Drifting Round the World: A Boy's Adventure by Sea and Land

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Lee and Shepard, 1880 - 372 pages
 

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Page 8 - She struck where the white and fleecy waves Looked soft as carded wool, But the cruel rocks they gored her side Like the horns of an angry bull.
Page 8 - Ho! ho! the breakers roared! At daybreak, on the bleak sea-beach, A fisherman stood aghast, To see the form of a maiden fair, Lashed close to a drifting mast. The salt sea was frozen on her breast, The salt tears in her eyes; And he saw her hair, like the brown sea-weed, On the billows fall and rise. Such was the wreck of the Hesperus, In the midnight and the snow! Christ save us all from a death like this, On the reef of Norman's Woe!
Page 271 - ... and thou were the kindest man that ever struck with sword; and thou were the goodliest person that ever came among press of knights ; and thou was the meekest man and the gentlest that ever ate in hall among ladies; and thou were the sternest knight to thy mortal foe that ever put spear in the rest.
Page 271 - ... and thou were the truest lover, of a sinful man, that ever loved woman; and thou wert the kindest man that ever struck with sword. And thou wert the goodliest person that ever came among press of knights. And thou wert the meekest man, and the gentlest, that ever ate in hall among ladies. And thou wert the sternest knight to thy mortal foe that ever put spear in the rest.
Page 276 - In housen nor in hall, Nor in the place of paradise, But in the oxen's stall. He neither shall be rocked In silver nor in gold, But in the wooden manger That lieth on the mould.
Page 187 - Had you seen them, O my masters ! When the night began to fall, And the English spearmen gathered Round a grim and ghastly wall ! As the wolves in winter circle Round the leaguer on the heath, So the greedy foe glared upward, Panting still for blood and death. But a rampart rose before them, Which the boldest...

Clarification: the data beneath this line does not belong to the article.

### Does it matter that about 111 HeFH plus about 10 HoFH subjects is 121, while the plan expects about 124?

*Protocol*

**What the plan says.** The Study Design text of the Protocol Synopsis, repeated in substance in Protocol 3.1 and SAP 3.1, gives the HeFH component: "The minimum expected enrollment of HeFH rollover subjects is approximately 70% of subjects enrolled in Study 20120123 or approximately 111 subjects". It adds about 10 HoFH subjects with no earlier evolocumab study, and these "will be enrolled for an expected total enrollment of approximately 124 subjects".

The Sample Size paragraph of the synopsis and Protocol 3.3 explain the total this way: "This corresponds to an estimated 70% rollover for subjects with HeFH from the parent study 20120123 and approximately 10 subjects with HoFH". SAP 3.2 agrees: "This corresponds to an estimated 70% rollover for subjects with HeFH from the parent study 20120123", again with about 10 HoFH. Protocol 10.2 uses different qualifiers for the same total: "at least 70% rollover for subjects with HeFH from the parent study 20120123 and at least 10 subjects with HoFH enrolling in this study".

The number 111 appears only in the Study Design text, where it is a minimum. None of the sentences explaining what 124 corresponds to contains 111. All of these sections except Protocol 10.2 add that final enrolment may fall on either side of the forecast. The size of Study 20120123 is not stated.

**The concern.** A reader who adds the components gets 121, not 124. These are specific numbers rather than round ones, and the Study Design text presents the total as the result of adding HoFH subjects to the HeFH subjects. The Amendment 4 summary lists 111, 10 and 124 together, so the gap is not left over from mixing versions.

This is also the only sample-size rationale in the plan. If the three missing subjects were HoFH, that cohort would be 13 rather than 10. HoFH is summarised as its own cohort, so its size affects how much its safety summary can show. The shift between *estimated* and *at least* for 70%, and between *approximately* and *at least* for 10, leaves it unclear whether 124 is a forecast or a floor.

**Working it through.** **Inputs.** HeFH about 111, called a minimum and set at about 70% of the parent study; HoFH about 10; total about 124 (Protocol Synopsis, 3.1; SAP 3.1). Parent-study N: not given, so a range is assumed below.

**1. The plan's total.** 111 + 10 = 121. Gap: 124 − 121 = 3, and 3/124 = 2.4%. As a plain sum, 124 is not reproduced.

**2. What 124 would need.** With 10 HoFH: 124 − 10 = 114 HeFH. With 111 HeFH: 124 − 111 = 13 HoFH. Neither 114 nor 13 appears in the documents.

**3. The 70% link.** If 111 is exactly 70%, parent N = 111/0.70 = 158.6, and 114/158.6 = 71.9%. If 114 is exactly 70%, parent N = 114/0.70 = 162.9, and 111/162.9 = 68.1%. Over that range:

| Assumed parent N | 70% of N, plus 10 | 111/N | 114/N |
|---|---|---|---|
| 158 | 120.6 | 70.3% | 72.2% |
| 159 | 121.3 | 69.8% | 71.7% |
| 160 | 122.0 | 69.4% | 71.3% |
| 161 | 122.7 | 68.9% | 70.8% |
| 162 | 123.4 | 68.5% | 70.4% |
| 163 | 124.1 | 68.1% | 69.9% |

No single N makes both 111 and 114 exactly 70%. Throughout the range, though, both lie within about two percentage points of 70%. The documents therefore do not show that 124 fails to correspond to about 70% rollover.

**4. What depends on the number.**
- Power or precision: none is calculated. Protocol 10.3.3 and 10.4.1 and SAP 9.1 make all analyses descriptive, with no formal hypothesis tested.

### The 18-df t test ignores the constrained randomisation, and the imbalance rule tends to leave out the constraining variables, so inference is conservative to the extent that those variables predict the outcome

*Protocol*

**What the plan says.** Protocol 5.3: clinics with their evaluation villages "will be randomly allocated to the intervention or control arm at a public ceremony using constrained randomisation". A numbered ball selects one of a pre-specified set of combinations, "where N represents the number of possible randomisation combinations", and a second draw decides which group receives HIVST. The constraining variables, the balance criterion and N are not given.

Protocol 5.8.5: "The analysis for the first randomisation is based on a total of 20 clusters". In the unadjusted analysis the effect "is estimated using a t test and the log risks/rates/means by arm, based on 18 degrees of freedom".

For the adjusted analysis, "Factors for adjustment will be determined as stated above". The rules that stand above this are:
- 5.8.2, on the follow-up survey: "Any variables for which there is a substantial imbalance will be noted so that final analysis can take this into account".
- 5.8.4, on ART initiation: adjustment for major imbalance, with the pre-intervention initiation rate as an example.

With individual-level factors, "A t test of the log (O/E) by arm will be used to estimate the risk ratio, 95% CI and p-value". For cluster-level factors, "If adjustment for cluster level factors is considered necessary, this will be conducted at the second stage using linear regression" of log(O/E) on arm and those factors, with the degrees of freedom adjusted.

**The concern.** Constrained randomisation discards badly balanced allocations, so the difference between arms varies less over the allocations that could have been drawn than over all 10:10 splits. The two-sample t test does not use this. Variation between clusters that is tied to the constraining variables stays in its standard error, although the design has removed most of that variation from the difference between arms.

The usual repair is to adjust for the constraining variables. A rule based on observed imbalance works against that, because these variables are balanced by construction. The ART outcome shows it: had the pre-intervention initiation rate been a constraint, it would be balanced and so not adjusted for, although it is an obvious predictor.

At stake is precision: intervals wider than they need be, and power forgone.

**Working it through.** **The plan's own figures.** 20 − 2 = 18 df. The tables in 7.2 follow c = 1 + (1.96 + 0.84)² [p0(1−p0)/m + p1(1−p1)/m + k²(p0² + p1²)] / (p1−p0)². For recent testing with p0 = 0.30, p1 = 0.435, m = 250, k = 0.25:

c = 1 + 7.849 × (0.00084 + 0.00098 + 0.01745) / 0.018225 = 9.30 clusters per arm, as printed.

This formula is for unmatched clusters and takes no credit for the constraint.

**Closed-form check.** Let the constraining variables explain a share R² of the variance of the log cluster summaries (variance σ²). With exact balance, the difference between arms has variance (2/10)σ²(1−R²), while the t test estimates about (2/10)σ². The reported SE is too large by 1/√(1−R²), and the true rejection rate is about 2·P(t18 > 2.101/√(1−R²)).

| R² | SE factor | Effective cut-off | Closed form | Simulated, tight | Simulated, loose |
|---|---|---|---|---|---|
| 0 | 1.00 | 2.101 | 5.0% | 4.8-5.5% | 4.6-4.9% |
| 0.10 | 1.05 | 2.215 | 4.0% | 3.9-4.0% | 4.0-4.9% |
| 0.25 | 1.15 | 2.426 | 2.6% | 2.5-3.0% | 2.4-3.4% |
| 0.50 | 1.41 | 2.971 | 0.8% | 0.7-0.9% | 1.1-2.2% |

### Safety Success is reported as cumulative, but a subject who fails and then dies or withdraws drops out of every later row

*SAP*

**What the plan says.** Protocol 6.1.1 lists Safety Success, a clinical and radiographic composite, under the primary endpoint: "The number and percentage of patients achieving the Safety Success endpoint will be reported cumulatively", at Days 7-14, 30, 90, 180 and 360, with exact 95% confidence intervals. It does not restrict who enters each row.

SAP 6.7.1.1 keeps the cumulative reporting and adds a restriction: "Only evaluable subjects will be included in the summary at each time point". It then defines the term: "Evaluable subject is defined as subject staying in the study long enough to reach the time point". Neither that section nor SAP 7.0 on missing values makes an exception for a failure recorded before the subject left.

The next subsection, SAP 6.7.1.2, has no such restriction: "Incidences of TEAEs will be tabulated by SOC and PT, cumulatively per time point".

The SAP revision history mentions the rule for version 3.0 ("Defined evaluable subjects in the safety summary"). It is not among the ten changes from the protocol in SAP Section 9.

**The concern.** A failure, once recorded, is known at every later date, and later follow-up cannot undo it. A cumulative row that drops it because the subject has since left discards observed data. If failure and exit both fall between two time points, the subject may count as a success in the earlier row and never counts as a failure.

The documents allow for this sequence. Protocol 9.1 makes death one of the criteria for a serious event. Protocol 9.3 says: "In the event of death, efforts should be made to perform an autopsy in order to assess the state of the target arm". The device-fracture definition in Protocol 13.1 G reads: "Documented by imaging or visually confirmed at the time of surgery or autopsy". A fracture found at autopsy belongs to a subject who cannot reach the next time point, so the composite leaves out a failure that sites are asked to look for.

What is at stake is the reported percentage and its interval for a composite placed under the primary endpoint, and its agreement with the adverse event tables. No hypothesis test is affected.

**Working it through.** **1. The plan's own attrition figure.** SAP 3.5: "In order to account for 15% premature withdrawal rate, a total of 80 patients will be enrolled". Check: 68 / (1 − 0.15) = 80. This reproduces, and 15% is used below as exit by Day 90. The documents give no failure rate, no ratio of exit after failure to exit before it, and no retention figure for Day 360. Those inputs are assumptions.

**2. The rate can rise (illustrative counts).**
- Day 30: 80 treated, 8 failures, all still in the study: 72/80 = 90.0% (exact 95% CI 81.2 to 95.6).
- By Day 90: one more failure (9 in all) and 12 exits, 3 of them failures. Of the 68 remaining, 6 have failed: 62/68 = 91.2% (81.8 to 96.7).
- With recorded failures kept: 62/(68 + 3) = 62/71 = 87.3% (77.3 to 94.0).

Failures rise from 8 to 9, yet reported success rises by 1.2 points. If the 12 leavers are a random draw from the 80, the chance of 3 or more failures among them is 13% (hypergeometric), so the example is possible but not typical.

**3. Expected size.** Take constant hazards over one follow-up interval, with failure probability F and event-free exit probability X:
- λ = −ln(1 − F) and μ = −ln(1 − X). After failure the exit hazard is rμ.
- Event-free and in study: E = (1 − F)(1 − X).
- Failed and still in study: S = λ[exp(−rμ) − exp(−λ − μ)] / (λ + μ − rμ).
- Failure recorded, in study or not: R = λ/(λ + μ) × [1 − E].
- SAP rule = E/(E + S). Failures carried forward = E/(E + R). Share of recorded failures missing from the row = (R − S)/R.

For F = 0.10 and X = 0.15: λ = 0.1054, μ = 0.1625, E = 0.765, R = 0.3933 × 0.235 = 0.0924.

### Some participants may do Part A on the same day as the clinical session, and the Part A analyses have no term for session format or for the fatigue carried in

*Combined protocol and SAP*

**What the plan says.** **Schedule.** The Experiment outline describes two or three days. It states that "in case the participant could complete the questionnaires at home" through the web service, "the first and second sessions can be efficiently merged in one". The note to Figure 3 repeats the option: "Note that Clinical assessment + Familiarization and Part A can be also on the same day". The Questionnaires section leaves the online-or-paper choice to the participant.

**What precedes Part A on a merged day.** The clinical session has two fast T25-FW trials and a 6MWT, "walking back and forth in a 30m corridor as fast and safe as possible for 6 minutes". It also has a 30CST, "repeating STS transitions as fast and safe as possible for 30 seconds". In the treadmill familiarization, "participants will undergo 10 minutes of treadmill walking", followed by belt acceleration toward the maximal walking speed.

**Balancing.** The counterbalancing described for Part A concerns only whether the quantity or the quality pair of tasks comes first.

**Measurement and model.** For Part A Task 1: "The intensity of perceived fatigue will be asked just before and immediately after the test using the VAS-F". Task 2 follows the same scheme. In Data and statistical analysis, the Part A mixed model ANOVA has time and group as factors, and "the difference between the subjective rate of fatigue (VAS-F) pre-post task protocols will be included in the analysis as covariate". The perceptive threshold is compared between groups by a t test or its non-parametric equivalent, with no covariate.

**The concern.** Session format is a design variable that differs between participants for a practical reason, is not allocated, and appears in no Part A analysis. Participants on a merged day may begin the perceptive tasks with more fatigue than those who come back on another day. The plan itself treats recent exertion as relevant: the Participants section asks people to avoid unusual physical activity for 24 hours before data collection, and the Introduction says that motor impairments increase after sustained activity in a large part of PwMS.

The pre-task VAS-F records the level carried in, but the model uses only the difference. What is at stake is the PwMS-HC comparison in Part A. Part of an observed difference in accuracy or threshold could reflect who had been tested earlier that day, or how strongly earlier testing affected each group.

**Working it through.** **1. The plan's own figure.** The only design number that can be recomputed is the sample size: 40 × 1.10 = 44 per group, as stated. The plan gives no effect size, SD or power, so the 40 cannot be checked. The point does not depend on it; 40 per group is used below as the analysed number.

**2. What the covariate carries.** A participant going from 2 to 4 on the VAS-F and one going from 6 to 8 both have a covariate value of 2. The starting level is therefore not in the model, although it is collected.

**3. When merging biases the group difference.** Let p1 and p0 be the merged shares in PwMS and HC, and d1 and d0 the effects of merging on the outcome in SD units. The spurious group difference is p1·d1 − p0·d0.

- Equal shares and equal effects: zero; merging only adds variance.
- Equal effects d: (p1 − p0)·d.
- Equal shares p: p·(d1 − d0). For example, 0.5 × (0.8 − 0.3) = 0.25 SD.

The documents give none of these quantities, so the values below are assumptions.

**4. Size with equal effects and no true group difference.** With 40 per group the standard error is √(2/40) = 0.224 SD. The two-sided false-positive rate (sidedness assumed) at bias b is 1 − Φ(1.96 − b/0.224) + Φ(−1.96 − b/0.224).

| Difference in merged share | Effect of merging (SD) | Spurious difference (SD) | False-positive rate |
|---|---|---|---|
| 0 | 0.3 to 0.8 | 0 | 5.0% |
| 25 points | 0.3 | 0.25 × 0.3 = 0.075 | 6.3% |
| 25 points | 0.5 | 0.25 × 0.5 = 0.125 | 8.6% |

Page 186 - ... speak with him. While, at the last, he came where the king was sitting in the desk at his prayers ; but when he saw the king, he made him little reverence or salutation, but leaned down...
Page 188 - O my masters! When the night began to fall, And the English spearmen gathered Round a grim and ghastly wall! As the wolves in winter circle Round the leaguer on the heath, So the greedy foe glared upward, Panting still for blood and death. But a rampart rose before them, Which the boldest dared not scale; Every stone a Scottish body, Every step a corpse in mail!
Page 184 - Of all the palaces so fair, Built for the royal dwelling In Scotland, far beyond compare Linlithgow is excelling; And in its park in jovial June, How sweet the merry linnet's tune, How blithe the blackbird's lay ! The wild buck bells from ferny brake, The coot dives merry on the lake, The saddest heart might pleasure take To see all nature gay.
Page 261 - ... no remedy but death, she desired to speak with the king her husband. And when he was before her, she put out of her bed her right hand and took the king by his right hand, who was right sorrowful at his heart. Then she said, 'Sir, we have in peace, joy, and great prosperity, used all our time together. Sir, now I pray you at our departing, that ye will grant me three desires.

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